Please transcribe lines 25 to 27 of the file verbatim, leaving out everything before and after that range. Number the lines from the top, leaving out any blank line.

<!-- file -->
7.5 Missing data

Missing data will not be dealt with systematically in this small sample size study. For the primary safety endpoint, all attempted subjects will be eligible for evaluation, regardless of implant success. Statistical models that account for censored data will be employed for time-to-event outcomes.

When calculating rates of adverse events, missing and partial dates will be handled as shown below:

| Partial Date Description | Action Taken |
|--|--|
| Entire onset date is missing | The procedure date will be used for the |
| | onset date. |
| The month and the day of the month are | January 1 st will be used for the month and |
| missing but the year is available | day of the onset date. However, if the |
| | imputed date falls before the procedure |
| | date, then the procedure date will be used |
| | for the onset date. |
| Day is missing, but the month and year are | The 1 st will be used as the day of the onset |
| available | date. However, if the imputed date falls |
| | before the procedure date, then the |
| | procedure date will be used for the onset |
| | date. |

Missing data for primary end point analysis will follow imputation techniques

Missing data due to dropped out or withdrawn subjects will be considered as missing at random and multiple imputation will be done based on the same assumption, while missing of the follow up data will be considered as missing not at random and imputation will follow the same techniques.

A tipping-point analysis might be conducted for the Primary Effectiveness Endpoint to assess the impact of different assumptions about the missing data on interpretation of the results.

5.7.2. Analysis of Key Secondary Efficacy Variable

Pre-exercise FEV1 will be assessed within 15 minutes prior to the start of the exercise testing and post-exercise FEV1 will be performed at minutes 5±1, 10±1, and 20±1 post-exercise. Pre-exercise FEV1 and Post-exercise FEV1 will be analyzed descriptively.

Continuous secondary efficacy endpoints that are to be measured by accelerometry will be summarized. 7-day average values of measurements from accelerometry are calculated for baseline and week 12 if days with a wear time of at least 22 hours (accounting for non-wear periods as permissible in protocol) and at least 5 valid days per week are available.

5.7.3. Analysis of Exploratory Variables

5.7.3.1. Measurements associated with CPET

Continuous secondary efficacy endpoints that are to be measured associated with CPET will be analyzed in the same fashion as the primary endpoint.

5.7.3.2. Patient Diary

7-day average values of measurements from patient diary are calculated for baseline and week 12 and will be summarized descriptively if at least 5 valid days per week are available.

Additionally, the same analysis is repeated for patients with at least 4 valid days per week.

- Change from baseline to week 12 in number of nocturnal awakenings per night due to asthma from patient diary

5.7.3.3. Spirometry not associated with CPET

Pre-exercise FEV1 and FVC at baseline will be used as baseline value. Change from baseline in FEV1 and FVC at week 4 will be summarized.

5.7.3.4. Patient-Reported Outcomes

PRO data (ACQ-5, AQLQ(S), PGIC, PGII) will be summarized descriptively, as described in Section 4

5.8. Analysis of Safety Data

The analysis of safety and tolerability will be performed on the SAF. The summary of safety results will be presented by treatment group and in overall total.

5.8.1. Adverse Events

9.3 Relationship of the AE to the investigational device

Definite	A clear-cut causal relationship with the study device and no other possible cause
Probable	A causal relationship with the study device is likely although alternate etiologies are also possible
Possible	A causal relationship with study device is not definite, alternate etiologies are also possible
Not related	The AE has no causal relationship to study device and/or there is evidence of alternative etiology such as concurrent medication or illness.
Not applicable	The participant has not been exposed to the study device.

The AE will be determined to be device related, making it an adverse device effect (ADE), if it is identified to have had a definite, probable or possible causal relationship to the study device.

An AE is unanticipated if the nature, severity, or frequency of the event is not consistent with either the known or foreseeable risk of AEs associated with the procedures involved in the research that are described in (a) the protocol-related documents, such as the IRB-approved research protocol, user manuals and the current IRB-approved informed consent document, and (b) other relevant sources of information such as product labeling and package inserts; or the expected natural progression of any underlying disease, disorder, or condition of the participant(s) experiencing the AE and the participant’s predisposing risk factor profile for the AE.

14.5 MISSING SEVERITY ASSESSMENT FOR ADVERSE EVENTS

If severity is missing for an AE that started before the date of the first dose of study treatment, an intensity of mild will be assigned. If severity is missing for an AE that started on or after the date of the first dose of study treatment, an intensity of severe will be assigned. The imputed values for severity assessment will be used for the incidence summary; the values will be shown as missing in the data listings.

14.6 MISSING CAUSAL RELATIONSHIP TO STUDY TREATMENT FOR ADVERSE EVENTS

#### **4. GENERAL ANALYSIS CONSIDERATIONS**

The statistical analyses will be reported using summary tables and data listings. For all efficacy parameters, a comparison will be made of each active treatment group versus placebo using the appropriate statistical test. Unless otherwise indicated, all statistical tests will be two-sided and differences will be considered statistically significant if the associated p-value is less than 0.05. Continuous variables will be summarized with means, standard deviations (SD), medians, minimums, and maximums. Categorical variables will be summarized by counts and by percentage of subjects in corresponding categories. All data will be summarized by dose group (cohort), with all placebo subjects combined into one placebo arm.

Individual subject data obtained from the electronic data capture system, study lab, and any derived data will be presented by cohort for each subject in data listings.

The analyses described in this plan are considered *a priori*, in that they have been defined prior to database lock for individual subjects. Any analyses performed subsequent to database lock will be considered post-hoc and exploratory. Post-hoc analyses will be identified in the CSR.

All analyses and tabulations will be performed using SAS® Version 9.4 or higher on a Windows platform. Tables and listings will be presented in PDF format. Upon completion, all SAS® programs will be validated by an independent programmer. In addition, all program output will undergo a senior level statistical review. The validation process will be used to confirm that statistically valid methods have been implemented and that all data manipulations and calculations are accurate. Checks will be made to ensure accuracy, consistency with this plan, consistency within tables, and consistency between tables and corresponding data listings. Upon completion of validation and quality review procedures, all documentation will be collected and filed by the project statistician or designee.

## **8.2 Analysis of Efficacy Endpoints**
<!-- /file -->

5.7.3.1. Measurements associated with CPET

Continuous secondary efficacy endpoints that are to be measured associated with CPET will be analyzed in the same fashion as the primary endpoint.

5.7.3.2. Patient Diary